If all of this isn’t exciting enough, I haven’t even touched on taekwondo, wrestling or canoe/kayak sprinting; Mo Farah will be running again in the 5,000 meters; and Modern Pentathlon starts tomorrow!  Do these games have to end?

Faster, Higher, Stronger

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Filed under 2012 London Olympics, Athletics/Track & Field, Cycling, Equestrian Events, Field Hockey, Handball, Triathlon

Days 7 & 8 in London: “Happy & Glorious”

Saturday, August 4, 2012:  This day was amazing.

While I’ve witnessed greatness thus far in these 2012 Games, nothing can compare to what I witnessed days 7 and 8 of these Olymics at Olympic Stadium.  And I watched it all unfold live, as if I were there in Olympic stadium.

The wins for Jessica Ennis, Mo Farah, and Greg Rutherford could not be more memorable or more perfect as they competed in their home country, with throngs of fellow countrymen cheering them on, proudly united and jubilant.  These “Golden Three” all won Olympic gold medals today, their accomplishments happening within a span of  a few hours–two of them within 20 minutes of each other!  With each win came the roar of an elated home crowd, with the thousands of Union Jacks waving madly, and the love of a nation felt by all who watched.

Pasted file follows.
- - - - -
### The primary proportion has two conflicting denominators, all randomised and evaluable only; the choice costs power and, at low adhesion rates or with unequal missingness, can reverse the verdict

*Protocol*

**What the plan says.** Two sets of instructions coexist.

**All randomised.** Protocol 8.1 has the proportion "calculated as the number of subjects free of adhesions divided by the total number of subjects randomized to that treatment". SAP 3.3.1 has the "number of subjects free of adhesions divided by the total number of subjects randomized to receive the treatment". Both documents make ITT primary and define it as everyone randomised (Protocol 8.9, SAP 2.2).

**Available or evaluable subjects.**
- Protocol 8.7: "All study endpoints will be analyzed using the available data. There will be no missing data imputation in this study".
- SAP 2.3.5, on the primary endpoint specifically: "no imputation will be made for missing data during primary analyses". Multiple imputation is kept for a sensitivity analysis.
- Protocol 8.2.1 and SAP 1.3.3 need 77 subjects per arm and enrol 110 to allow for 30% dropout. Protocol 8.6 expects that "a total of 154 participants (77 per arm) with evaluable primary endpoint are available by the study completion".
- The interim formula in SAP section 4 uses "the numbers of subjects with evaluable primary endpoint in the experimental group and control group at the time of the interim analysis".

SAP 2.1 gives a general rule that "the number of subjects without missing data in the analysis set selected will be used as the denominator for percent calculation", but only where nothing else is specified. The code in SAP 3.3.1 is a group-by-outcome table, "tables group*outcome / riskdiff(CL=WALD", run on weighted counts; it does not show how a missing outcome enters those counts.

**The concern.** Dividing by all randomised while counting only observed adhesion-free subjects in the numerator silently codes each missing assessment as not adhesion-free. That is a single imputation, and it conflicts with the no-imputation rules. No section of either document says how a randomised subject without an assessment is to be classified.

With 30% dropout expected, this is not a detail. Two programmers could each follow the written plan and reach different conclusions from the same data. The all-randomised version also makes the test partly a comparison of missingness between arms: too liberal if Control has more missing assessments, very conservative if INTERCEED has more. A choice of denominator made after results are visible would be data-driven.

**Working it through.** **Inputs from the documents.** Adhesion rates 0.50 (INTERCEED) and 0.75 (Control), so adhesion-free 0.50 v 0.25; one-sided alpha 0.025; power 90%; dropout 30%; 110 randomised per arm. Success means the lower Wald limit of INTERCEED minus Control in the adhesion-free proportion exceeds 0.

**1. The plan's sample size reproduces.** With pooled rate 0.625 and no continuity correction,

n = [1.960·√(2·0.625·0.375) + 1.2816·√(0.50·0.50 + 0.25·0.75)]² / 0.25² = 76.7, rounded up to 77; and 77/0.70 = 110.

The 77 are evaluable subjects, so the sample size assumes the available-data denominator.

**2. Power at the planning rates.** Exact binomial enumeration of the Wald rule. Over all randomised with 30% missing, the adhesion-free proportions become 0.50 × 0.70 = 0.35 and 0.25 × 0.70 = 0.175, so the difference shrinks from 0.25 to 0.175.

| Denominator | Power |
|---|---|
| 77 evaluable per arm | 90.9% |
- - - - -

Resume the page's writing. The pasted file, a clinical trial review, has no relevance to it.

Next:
I grew up knowing about the tradition of British athletics.  The tradition which began with those like Liddell, Abrahams, and Bannister and passed on to those like Coe, Holmes, and Thompson, has now been handed down to Ennis, Farah, and Rutherford.

How amazing it must be right now to be British.  A great day for Britain.  A great year for Britain.

“God save our gracious Queen,
Long live our noble Queen,
God save the Queen:
Send her victorious,
Happy and glorious,
Long to reign over us:
God save the Queen
!”

Faster, Higher, Stronger.

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Day 4 in London: Yet Again, It’s #NBCFail